Table 1.

Diagnostic character differences between Oreocharis guangwushanensis and its morphologically close relatives O. ronganensis and O. reticuliflora.

Character O. guangwushanensis Z.L.Li & Xin Hong O. ronganensis (K.Y.Pan) Mich.Möller & A.Weber O. reticuliflora Li H. Yang & X.Z.
Cymes 1–3 (–6)-flowered 4–10-flowered 4–14 (–22)-flowered
Tube 9–14 mm long ca. 20 mm long 12–15 cm long;
Corolla corolla pink, with a single stripe in the middle of lower lobes corolla pink, without stripes corolla blue-purple, with a network of violet stripes on each lobe
Adaxial lip 2-lobed adaxial lip 2-lobed to or above the middle adaxial lip lobed to near base adaxial lip lobed to near base
Filament attachment 2 mm from corolla base 8–10 mm from corolla base 6–8 mm from corolla base
Stamens and anthers filaments strongly twisted and bent at the top, anthers in pairs filaments linear, anthers free filaments linear, anthers free
Ovary white pubescent glabrous glandular-pubescent
Pistil at maturity 6–7 mm long 12–15 mm long 10–12 mm long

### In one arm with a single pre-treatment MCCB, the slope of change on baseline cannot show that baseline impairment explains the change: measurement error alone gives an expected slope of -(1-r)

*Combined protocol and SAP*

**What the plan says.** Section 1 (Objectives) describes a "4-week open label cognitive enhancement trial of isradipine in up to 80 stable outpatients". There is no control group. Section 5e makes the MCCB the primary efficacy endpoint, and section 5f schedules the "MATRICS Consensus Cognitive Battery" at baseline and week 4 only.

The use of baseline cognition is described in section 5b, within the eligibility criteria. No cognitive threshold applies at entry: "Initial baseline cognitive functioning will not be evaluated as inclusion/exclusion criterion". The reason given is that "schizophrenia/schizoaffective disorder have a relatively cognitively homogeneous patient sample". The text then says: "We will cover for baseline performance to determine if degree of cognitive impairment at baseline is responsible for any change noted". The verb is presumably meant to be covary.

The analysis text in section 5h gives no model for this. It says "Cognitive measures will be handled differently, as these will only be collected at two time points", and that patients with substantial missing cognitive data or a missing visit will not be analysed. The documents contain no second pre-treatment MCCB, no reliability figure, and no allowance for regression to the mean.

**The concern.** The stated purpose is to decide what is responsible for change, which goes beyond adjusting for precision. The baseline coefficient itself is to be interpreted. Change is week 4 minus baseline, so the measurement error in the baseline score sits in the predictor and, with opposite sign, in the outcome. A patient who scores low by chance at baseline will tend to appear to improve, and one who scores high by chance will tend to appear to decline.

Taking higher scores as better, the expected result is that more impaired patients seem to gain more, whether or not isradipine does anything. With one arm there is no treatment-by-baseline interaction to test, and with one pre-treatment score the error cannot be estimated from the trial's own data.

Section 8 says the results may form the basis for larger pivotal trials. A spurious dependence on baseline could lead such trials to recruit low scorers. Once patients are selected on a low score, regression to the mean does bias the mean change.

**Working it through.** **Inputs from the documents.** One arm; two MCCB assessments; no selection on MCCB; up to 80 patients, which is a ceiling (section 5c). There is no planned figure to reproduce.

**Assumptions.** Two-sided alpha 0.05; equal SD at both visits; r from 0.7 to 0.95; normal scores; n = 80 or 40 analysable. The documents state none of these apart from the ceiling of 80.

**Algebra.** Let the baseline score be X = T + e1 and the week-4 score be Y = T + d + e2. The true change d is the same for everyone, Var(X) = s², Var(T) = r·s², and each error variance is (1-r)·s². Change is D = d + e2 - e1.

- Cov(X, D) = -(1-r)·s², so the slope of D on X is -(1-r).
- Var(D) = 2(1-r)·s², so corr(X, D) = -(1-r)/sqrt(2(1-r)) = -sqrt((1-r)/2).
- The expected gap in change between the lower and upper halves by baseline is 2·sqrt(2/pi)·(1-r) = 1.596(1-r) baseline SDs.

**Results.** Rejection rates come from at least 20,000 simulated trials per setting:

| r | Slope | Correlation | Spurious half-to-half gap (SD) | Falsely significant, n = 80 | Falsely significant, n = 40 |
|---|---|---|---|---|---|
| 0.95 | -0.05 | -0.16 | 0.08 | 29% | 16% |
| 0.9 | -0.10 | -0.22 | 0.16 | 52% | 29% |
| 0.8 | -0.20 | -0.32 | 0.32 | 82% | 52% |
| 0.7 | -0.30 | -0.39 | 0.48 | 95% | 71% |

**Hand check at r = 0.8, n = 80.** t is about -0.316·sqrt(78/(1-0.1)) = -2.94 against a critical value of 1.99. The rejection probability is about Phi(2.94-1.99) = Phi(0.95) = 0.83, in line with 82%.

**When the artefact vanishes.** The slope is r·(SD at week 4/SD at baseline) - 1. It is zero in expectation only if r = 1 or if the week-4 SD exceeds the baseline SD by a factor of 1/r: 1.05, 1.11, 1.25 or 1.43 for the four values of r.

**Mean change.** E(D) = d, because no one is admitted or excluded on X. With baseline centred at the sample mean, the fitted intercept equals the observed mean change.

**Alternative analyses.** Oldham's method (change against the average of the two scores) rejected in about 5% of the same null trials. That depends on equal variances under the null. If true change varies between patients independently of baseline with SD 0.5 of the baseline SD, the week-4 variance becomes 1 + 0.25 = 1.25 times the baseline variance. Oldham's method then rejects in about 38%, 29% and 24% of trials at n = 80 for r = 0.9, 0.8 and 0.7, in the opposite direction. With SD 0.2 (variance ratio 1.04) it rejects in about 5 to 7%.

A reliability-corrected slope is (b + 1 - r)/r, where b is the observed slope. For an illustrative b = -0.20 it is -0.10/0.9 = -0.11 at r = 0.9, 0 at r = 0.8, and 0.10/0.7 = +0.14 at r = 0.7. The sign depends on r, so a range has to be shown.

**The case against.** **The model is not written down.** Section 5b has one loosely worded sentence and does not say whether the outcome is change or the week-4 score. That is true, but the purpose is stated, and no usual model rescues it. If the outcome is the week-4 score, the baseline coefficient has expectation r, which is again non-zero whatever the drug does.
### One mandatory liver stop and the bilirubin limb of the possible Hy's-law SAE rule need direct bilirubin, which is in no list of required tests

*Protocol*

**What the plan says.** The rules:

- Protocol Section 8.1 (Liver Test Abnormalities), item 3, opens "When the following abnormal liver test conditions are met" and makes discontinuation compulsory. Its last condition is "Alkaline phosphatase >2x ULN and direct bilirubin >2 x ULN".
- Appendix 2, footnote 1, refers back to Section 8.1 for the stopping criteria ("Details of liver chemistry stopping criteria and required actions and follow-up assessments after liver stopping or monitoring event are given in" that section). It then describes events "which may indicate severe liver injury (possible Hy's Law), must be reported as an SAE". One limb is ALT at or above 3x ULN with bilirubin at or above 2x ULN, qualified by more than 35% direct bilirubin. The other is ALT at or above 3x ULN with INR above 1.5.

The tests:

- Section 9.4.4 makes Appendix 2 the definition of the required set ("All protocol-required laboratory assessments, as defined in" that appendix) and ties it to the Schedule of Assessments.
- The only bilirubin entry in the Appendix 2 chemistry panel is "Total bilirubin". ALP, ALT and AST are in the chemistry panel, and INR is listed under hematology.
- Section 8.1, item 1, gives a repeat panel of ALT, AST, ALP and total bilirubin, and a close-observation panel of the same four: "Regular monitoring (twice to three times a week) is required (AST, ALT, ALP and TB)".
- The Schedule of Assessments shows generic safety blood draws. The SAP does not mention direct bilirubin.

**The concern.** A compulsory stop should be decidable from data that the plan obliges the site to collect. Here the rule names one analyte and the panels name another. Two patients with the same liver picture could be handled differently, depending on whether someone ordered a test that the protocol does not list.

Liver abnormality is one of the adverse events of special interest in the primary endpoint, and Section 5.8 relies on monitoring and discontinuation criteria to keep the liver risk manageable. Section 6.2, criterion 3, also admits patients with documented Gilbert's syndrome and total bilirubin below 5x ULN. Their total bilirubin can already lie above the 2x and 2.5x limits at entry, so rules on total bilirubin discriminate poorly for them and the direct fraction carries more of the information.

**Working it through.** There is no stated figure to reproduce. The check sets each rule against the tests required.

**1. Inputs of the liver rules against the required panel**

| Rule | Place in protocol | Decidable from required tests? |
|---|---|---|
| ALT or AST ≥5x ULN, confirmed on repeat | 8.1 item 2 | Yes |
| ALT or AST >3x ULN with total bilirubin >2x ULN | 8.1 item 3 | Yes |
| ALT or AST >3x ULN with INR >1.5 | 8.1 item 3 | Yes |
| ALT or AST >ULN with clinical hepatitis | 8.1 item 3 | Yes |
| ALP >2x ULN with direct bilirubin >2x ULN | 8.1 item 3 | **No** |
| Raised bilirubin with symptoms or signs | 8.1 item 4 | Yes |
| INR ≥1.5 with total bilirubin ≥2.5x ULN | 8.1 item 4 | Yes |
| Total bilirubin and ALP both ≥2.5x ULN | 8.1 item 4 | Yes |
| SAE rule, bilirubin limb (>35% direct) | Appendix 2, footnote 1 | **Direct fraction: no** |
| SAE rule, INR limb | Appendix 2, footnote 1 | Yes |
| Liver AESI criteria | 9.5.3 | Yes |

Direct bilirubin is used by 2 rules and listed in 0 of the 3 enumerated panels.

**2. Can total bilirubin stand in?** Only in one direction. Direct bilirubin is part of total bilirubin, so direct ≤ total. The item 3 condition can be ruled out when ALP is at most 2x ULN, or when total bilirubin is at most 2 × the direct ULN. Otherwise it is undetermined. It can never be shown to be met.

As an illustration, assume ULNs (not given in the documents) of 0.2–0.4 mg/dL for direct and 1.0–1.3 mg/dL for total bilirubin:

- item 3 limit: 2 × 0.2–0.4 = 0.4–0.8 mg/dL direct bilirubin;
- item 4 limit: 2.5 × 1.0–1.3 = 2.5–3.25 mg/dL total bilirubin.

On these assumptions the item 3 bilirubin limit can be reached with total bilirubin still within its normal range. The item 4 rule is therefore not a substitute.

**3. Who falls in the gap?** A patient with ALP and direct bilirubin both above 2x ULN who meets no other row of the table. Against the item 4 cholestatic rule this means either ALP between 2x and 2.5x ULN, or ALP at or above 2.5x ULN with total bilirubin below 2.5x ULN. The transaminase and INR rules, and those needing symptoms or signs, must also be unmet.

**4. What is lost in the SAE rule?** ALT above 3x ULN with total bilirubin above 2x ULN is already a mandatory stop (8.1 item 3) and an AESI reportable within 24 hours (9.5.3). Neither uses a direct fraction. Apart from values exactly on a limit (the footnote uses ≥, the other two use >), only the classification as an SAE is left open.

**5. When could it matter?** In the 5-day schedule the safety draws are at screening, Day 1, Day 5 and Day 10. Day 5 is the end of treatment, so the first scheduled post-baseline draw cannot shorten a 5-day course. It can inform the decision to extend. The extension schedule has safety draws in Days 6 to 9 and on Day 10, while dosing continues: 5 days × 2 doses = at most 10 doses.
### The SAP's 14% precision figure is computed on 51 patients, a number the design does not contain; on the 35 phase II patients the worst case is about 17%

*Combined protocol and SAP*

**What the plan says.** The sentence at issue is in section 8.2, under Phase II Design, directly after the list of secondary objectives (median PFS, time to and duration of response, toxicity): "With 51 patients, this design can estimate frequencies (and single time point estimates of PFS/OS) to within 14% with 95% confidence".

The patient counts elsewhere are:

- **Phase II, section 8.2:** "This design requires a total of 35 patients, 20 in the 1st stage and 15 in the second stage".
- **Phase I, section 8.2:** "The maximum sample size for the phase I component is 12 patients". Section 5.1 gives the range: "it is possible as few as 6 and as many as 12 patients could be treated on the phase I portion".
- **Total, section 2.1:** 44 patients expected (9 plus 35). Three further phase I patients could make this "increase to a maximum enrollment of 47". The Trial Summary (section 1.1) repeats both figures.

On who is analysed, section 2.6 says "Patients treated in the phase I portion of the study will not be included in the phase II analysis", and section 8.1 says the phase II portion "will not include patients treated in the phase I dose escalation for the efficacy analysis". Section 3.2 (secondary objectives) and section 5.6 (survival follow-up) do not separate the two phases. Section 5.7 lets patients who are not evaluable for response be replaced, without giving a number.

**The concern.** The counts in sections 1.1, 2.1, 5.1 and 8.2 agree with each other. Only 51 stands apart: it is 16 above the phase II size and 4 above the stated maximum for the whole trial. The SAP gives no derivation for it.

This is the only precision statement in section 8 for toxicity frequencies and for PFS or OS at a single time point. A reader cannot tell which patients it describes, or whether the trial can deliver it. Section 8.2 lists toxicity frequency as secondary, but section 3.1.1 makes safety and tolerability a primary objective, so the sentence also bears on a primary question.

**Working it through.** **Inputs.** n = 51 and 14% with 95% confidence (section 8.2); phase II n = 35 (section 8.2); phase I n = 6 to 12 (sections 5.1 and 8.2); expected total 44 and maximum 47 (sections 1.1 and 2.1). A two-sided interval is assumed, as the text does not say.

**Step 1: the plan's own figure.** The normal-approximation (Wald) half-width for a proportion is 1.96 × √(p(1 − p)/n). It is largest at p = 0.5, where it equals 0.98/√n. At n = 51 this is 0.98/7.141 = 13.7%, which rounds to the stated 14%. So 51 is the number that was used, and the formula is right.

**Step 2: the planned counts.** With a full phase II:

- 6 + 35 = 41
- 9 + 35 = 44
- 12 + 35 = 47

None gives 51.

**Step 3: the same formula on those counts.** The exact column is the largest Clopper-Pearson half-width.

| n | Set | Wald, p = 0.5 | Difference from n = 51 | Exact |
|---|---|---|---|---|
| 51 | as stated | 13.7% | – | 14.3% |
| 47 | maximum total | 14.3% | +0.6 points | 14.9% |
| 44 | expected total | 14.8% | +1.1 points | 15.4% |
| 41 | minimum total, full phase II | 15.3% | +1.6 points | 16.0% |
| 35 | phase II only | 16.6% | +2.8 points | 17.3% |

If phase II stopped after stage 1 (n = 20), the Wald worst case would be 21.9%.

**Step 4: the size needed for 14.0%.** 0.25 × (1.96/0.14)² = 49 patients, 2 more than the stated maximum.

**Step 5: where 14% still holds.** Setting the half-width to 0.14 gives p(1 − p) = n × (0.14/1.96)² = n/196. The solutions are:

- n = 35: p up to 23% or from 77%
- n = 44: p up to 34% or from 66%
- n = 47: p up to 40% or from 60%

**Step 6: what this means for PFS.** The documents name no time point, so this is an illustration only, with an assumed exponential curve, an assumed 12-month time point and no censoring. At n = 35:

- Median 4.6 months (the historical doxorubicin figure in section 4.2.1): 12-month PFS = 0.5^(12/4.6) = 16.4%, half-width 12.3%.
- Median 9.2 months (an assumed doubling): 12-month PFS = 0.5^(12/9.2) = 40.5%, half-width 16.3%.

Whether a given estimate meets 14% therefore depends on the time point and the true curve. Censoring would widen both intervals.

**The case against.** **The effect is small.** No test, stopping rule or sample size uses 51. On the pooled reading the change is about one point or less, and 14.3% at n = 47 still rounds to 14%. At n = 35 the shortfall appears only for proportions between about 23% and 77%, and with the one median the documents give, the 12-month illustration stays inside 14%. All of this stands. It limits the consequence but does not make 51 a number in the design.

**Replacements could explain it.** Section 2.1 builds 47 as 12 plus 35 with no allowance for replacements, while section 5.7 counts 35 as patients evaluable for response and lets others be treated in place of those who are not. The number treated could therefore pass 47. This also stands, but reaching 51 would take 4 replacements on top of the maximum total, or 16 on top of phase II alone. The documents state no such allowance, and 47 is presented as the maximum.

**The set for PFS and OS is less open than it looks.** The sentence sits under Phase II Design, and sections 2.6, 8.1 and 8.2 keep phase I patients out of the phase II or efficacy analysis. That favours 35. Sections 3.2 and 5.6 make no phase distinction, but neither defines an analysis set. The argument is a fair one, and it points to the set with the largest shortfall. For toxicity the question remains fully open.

Perennial herb. Leaves basal, spirally arranged; petiole 2–10 cm long, densely brown pilose and pubescent; lamina thick herbaceous, oblong to lanceolate, 4–8 × 1.6–5 cm, base slightly asymmetrical, wedge-shaped to round, margin serrate, apex obtuse to acute, concave adaxially, dark green, densely brown pubescent; prominent abaxially, light green, densely pubescent, sparsely rust-brown long pilose; ca. 5–6 pairs of lateral veins on each side of the mid rib. Cymes 1–3, axillary, pair-flowered, 1–3 branches, 1–3 (–8) flowers; peduncles 4–10 cm long, densely rusty glandular-puberulent and sparsely strigillose; bracts 2, opposite, lanceolate, ca. 4 × 0.9 mm, densely brown pilose. Pedicel 1.5–5 cm long, densely rust-brown pilose and pubescent. Calyx 5-lobed to base, narrowly lanceolate, apex acute, ca. 5 × 0.9 mm, outside brown with brown strigose indumentum, inside green, brown pilose, most densely on the margins. Corolla, pink, 1.8–2.6 cm long, densely glandular pubescent on both sides; tube cylindrical, constricted at the throat, slightly upwards curved, 9–14 mm long, 3 mm in diameter at the mouth; limb distinctly 2-lipped; adaxial lip 2-lobed to or above the middle, lobes 2 mm long, apex suborbicular, curving left and right, red stripe in the middle of the two fused upper lobes; abaxial lip 3-lobed to the base, lobes 6 mm long, oblong, with a red line in the middle of the lobes. Stamens 4, in pairs, glabrous, adnate to ca. 1–2 mm above the corolla base; filaments 5–7 mm long, strongly twisted and bent at the top, bent close to 270°, hooked, with white glands at the base, filaments of anterior pair 5–6 mm long, of posterior pair 6–7 mm long. Anthers yellow, ca. 0.8 mm long, fused by their entire adaxial surfaces. Staminode 1, linear, ca. 3 mm long, top slightly enlarged, adnate to ca. 2 mm above the corolla base; disc ring-like, about 1.5 mm high, with repand margin. Pistil mature ca. 6–7 mm long, at flower opening immature ca. 4.5 mm long, ovary linear-oblong, 2 mm long, reddish-brown, densely white pubescent. Style at pistil maturity ca. 1 mm long, densely pilose. Mature stigma with 2 lobes ca. 0.6 mm long, light green; Capsule brownish-red, ca. 2–2.5 cm × 0.2–0.3 cm, sparsely pubescent, narrowly oblong.